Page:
Advertisement

Paradigms and Knowledge: Understanding the Field of Cognitive Studies and Educational Psychology

  • Curry Stephenson Malott
Chapter
Part of the Explorations of Educational Purpose book series (EXEP, volume 15)

Abstract

As we engage the field of educational psychology our primary concern is understanding the historical development of the paradigms and knowledge that constitute the substance of its internal content. Situating these ideas in a social, historical context will assist the reader in comprehending the complex, dialectical nature of theory and practice and the ways the larger social forces of competing class interests always inform the knowledge production process, in both complex and contradictory ways.

Keywords

Educational Psychology Educational Leader Western Science Critical Pedagogy Labor Power 
These keywords were added by machine and not by the authors. This process is experimental and the keywords may be updated as the learning algorithm improves.

References

  1. Adams, D. (1995). Education for extinction: American Indians and the boarding school experience. Lawrence, KS: University Press of Kansas.Google Scholar
  2. Anthony, M. (2008). Integrated intelligence: Classical and contemporary depictions of mind and intelligence and their educational implications. Rotterdam: Sense.Google Scholar
  3. Barba, R. (1998). Science in the multicultural classroom. Needham Heights, MA: Allyn and Bacon.Google Scholar
  4. Barsky, R. (2007). The Chomsky effect: A radical works beyond the Ivory tower. London: The MIT Press.Google Scholar
  5. Bernal, M. (1987). Black Athena: The Afroasiatic roots of classical civilization. New Brunswick, NJ: Rutgers University Press.Google Scholar
  6. Bernstein, J. (2009). Foreword. In V. Deloria, Jr. (Au.), P. J. Deloria & J. S. Bernstein (Eds.), C.G. Jung and the Sioux traditions: Dreams, visions, nature, and the primitive. New Orleans, LA: Spring Journal Books.Google Scholar
  7. Brayboy, B. M. J., & Castagno, A. E. (2008). How might native science inform “informal science learning? Cultural Studies of Science Education, 3, 731–750.CrossRefGoogle Scholar
  8. Bruner, J. (1990). Acts of meaning. London: Harvard University Press.Google Scholar
  9. Bruner, J. (1996). The culture of education. London: Harvard University Press.Google Scholar
  10. Cary, R. (2004). Howard Gardner’s theory of visual-spatial intelligence: A critical retheorizing. In J. L. Kincheloe (Ed.), Multiple intelligences reconsidered. New York: Peter Lang.Google Scholar
  11. Chaillé, C. (2008). Constructivism across the curriculum in early childhood classrooms: Big ideas as inspiration. Boston: Pearson.Google Scholar
  12. Chomsky, N. (1983). Things no amount of learning can teach. Interview by John Gliedman. Omni, 6: 11.Google Scholar
  13. Chomsky, N. (1988). Language and problems of knowledge: The Managua lectures. Cambridge, MA: The MIT Press.Google Scholar
  14. Chomsky, N. (2003). Reply to Lycan. In L. M. Antony & N. Hornstein (Eds.), Chomsky and his critics. Oxford: Blackwell Publishing.Google Scholar
  15. Chomsky, N. (2009). Conclusion. In M. Piattelli-Palmarini, J. Uriagereka, & P. Salaburu (Eds.), Of minds & language: A dialogue with Noam Chomsky in the Basque Country. New York: Oxford University Press.Google Scholar
  16. Churchill, W. (2004). Kill the Indian, save the man: The genocidal impact of American Indian residential schools. San Francisco: City Lights.Google Scholar
  17. Cole, M., & Scribner, S. (1978). Introduction. In L. S. Vygotsky (Ed.), Mind in society: The development of higher psychological processes. London: Harvard University Press.Google Scholar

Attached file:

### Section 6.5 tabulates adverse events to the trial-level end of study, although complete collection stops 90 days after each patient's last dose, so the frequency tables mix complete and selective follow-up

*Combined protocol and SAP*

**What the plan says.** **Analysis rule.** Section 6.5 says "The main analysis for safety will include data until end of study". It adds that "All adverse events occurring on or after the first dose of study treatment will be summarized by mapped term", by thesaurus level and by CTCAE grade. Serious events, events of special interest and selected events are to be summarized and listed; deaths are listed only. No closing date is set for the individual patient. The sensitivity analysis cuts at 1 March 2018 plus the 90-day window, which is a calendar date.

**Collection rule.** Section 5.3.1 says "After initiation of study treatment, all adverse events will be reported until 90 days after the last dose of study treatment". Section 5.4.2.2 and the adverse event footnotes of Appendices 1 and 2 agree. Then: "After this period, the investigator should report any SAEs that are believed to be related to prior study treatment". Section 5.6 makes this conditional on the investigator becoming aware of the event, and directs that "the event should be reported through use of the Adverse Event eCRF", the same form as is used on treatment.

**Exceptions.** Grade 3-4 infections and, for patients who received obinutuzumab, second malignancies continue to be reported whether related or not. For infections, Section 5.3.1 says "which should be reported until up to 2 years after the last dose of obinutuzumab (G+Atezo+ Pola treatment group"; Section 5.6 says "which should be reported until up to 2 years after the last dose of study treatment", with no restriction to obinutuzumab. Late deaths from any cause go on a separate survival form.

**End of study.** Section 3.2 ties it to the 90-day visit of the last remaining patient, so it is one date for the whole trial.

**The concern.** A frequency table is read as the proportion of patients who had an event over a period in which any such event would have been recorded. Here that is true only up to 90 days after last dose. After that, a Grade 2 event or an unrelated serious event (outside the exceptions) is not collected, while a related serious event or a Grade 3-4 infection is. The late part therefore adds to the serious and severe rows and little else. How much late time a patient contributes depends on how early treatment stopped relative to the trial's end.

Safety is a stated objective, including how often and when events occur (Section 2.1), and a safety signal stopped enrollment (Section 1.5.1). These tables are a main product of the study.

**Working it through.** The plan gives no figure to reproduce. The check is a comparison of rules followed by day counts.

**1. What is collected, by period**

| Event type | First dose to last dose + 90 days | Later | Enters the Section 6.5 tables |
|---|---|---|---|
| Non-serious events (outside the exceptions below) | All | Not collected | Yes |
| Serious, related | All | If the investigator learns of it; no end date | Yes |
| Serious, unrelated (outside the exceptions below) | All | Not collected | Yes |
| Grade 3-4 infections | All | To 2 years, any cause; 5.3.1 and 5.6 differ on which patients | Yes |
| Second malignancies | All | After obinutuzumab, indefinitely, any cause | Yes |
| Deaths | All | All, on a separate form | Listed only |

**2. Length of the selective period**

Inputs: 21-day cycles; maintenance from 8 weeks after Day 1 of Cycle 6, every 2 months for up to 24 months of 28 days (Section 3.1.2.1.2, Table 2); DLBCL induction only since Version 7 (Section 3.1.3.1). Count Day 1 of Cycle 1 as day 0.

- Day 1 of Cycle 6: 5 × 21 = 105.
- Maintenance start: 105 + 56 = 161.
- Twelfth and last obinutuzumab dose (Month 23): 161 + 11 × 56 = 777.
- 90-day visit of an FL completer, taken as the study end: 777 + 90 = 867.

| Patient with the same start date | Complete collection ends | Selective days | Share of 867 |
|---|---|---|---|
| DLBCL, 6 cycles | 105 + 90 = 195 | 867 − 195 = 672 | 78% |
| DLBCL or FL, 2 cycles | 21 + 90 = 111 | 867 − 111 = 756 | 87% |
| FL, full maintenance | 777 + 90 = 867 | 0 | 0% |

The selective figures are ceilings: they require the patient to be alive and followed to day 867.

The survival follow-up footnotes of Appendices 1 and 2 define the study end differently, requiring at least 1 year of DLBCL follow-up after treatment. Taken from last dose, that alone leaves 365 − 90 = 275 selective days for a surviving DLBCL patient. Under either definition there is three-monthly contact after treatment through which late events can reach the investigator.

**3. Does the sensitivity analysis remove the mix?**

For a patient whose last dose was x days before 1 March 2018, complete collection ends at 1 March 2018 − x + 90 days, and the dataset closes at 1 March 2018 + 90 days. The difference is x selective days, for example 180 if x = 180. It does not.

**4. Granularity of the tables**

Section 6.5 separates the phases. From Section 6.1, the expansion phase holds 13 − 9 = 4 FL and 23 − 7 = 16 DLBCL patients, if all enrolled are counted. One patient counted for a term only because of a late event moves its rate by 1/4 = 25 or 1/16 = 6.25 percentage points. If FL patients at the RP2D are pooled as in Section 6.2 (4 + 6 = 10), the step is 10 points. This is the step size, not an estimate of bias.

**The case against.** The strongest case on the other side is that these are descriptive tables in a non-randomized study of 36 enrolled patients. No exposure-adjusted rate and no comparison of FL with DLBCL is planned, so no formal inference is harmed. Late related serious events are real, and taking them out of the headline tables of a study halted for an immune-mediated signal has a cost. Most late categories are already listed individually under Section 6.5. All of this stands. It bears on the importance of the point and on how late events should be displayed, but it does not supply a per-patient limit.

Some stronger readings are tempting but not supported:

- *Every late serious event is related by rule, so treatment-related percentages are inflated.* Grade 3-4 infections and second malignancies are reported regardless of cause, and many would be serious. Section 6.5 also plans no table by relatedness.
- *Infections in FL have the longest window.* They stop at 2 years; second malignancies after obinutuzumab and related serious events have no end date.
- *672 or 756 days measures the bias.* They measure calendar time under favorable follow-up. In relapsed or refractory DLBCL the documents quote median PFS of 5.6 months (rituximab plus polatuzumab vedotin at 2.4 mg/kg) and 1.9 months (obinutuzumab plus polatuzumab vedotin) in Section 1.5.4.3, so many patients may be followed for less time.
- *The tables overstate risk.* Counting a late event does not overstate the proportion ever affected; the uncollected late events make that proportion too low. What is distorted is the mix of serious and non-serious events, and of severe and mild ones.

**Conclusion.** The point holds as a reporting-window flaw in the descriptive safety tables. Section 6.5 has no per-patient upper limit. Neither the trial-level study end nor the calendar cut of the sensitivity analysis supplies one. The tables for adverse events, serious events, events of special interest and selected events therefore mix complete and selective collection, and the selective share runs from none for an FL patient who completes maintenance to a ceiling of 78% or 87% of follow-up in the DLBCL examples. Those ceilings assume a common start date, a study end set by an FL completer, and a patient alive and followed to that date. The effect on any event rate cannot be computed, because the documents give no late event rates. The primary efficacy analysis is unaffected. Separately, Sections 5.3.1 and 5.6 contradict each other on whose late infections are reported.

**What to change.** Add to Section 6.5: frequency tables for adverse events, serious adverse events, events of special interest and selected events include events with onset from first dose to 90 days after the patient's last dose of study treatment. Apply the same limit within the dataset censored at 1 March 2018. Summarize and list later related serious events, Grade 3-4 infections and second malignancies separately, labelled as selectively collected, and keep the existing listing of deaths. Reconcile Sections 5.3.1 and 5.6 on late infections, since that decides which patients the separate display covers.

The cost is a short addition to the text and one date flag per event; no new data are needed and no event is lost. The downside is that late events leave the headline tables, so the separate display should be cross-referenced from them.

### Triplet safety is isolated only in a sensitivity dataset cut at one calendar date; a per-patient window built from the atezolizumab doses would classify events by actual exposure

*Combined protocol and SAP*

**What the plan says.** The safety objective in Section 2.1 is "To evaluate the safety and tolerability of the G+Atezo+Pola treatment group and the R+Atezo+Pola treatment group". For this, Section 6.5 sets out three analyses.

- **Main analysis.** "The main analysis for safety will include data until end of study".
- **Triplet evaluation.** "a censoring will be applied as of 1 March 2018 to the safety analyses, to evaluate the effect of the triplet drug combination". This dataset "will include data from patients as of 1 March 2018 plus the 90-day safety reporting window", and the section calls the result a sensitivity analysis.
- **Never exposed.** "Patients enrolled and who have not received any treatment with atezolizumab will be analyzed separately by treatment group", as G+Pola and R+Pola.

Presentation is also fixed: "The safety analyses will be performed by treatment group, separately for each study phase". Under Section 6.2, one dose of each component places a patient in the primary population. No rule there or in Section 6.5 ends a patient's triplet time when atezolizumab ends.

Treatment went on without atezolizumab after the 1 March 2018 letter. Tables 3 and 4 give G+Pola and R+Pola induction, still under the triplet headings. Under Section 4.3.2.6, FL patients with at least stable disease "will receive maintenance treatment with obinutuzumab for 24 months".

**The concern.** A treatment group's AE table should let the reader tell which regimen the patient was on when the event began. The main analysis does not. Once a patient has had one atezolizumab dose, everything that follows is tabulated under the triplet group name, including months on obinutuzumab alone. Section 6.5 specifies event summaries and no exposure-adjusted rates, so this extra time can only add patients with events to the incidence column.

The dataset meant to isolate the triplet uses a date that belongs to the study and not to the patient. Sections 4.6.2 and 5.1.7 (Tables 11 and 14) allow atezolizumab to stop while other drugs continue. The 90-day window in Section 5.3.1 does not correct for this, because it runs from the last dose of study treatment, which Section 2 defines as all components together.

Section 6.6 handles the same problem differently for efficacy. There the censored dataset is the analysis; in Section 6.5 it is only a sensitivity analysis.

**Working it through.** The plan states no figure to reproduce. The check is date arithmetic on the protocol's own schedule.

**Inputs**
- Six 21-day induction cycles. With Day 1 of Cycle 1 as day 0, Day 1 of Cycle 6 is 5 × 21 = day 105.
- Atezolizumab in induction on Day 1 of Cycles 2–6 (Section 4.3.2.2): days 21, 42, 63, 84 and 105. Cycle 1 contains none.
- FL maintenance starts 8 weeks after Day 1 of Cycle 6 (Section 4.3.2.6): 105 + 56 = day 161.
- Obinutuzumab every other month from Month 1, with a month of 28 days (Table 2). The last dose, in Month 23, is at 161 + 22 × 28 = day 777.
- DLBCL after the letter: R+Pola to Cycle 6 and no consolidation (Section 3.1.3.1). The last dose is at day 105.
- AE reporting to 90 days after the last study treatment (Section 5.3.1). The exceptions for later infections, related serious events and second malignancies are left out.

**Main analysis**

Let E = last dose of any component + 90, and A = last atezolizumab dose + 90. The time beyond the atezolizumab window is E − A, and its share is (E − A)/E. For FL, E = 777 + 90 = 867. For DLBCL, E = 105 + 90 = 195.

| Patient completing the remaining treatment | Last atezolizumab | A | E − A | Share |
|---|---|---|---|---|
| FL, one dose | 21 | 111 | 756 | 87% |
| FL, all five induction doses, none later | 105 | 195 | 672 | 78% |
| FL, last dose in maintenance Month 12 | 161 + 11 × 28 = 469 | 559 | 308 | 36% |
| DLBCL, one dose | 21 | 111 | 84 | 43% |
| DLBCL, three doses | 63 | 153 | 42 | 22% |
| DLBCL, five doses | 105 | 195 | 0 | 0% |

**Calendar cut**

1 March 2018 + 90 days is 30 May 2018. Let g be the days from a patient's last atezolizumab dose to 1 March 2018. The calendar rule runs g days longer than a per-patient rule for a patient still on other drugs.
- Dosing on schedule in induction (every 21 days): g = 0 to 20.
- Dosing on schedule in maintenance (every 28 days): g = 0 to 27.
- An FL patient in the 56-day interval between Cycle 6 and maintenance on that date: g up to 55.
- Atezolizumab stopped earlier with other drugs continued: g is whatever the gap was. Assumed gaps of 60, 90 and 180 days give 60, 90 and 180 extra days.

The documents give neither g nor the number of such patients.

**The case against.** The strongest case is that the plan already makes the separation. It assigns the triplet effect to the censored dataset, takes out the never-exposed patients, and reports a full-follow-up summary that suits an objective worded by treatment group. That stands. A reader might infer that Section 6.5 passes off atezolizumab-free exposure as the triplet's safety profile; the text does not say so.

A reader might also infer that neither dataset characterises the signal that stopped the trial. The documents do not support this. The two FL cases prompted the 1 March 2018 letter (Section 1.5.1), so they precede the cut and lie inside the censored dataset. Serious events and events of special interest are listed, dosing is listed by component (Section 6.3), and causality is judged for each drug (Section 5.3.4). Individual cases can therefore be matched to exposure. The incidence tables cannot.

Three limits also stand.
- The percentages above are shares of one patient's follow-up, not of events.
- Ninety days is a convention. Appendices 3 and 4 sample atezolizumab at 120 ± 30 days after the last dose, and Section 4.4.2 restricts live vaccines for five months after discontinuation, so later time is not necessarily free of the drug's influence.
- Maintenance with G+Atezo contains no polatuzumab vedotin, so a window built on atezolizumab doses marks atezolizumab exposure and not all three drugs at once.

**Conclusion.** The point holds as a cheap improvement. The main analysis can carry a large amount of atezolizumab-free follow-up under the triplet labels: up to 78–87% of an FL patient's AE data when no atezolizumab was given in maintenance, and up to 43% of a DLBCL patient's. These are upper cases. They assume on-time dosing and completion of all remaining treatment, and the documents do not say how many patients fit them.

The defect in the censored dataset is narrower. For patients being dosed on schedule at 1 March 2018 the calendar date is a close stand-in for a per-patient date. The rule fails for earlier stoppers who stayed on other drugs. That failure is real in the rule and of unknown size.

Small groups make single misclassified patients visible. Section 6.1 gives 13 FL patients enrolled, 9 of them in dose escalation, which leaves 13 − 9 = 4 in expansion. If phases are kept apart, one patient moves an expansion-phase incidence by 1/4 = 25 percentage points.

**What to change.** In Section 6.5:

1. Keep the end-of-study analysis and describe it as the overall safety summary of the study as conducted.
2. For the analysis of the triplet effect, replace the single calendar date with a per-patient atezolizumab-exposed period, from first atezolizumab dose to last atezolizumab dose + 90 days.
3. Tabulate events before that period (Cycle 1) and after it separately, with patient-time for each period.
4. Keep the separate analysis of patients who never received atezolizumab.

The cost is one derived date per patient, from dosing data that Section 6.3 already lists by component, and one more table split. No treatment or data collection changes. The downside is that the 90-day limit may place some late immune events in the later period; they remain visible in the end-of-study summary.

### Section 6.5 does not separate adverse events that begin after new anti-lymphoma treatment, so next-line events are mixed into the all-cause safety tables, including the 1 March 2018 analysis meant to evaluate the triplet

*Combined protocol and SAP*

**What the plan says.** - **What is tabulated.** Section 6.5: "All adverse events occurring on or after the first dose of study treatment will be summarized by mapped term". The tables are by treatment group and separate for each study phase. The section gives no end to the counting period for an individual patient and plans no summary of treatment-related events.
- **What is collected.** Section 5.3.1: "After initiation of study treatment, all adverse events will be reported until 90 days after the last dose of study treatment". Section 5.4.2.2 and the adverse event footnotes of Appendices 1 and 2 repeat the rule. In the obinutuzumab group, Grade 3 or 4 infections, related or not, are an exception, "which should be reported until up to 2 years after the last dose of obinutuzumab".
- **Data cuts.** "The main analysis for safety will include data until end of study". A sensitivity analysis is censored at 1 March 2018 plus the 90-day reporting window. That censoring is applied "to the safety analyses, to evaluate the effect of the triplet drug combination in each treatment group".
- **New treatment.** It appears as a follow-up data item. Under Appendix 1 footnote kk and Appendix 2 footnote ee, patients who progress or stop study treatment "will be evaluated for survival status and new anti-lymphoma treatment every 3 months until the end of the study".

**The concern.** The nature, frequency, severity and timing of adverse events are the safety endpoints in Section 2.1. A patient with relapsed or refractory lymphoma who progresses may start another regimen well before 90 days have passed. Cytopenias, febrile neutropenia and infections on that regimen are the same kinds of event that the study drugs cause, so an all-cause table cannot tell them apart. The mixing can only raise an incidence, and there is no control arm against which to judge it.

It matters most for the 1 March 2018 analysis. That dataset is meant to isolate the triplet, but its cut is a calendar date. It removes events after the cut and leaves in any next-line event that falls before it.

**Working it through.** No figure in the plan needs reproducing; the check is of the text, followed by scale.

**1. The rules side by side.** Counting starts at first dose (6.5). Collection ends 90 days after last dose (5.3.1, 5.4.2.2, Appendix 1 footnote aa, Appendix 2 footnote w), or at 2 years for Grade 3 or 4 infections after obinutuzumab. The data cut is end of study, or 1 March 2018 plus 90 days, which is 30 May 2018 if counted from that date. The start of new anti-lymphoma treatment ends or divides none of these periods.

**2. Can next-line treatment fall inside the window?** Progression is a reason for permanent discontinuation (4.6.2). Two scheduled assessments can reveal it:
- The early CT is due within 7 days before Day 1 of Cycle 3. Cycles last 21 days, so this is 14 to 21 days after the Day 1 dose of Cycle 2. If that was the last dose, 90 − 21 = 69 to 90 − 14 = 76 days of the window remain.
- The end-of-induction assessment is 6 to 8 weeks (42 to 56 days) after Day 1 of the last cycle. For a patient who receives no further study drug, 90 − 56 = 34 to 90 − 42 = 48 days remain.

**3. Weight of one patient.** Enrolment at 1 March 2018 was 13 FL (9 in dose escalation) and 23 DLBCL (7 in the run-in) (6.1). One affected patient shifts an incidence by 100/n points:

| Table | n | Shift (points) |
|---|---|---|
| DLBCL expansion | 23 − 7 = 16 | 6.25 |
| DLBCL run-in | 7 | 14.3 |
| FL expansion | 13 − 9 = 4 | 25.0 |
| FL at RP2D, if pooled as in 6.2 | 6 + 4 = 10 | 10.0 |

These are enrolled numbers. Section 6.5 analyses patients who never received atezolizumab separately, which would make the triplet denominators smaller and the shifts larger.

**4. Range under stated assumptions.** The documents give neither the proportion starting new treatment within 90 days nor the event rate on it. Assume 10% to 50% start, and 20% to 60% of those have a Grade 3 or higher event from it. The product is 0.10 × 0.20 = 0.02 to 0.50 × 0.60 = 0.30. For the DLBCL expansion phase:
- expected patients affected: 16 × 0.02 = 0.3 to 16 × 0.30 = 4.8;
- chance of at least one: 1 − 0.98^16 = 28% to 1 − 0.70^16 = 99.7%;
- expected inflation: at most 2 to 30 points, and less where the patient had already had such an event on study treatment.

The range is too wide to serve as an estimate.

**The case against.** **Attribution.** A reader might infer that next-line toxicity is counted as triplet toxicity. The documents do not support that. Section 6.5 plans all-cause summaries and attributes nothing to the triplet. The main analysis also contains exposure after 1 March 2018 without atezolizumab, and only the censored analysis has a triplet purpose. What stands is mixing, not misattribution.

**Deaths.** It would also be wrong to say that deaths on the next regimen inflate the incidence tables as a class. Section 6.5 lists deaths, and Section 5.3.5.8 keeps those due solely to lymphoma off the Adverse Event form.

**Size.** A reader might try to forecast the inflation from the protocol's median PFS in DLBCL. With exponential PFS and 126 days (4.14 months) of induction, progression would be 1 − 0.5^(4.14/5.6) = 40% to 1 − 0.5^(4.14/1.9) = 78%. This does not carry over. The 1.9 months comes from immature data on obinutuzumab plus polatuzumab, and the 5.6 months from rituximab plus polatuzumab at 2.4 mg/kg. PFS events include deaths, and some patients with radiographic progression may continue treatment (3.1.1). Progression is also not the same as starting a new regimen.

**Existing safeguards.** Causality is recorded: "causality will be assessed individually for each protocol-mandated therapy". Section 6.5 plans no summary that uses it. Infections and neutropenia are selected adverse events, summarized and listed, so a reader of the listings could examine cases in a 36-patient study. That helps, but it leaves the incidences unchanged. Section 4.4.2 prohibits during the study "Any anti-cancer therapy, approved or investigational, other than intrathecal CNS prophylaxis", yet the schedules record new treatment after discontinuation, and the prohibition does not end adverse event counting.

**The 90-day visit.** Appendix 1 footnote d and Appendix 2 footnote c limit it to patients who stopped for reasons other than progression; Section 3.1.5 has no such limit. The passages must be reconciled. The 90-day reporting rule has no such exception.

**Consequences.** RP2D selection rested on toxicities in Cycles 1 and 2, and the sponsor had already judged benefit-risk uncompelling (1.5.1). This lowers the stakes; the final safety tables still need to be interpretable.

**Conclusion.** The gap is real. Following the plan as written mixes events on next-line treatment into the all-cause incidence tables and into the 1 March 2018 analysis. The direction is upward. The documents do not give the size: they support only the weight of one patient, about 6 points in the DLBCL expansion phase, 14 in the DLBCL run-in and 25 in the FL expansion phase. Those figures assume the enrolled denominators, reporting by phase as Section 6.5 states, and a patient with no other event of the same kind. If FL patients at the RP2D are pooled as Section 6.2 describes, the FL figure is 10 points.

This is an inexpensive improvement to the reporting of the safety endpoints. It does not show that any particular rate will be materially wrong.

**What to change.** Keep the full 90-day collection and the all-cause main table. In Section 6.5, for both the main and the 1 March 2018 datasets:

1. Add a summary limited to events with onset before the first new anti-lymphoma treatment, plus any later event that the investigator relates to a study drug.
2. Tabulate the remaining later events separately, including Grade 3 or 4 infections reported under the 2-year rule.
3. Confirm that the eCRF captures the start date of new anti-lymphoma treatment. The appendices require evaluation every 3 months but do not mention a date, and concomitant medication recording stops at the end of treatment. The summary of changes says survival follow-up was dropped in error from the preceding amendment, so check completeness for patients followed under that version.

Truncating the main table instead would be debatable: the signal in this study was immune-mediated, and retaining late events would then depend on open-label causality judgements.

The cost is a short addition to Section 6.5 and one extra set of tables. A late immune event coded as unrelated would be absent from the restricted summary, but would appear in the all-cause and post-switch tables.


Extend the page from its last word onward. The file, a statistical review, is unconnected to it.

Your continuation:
18. Darwin, C. (2007). The descent of man, and selection in relation to sex: The concise edition; selections and commentary by Carl Zimmer. New York: Plume.Google Scholar
  19. Deloria, V. (2009). In P. J. Deloria & J. S. Bernstein (Eds.), C.G. Jung and the Sioux traditions: Dreams, visions, nature, and the primitive. New Orleans, LA: Spring Journal Books.Google Scholar
  20. Descartes, R. (1637/1994). A discourse on method: Meditations and principles. London: Everyman.Google Scholar
  21. Freire, P. (1998). Pedagogy of the oppressed. New York: Continuum.Google Scholar
  22. Freire, P. (2005). Teachers as cultural workers: Letters to those who dare teach. Bouldar, CO: Westview Press.Google Scholar
  23. Freud, S. (1938/1995). In A. A. Brill (Ed. & Trans.), The basic writings of Sigmund Freud. New York: The Modern Library.Google Scholar
  24. Gardner, H. (2008). Five minds for the future. Boston: Harvard Business Press.Google Scholar
  25. Gee, J. P. (1990/2008). Social Linguistics and Literacies: Ideology in discourses (3rd ed.). New York: Routledge.Google Scholar
  26. Giroux, H. (2009). Critical theory and educational practice. In A. Darder, M. Baltodano, & R. Torres (Eds.), The critical pedagogy reader (2nd ed.). New York: Routledge.Google Scholar
  27. Good, R. (2005). Scientific and religious habits of mind: Irreconcilable tensions in the curriculum. New York: Peter Lang.Google Scholar
  28. Goodman, G. (2010). Coming to a critical constructivism: Roots and branches. In G. S. Goodman (Ed.), Educational psychology reader: The art and science of how people learn. New York: Peter Lang.Google Scholar
  29. Hankins, T. (1985). Science and the enlightenment. New York: Cambridge University Press.Google Scholar
  30. Harlan, J., & Rivken, M. (2008). Sciences experiences for the early childhood years: An integrated affective approach (9th ed.). Upper Saddle River, NJ: Pearson.Google Scholar
  31. Hume, D. (1888/2003). A treatise of human nature. New York: Dover.Google Scholar
  32. Israel, J. (2002). Radical enlightenment: Philosophy and the making of modernity 1650–1750. Oxford: Oxford University Press.Google Scholar
  33. Israel, J. (2006). Enlightenment contested: philosophy, modernity, and the emancipation of man 1650–1752. Oxford: Oxford University Press.Google Scholar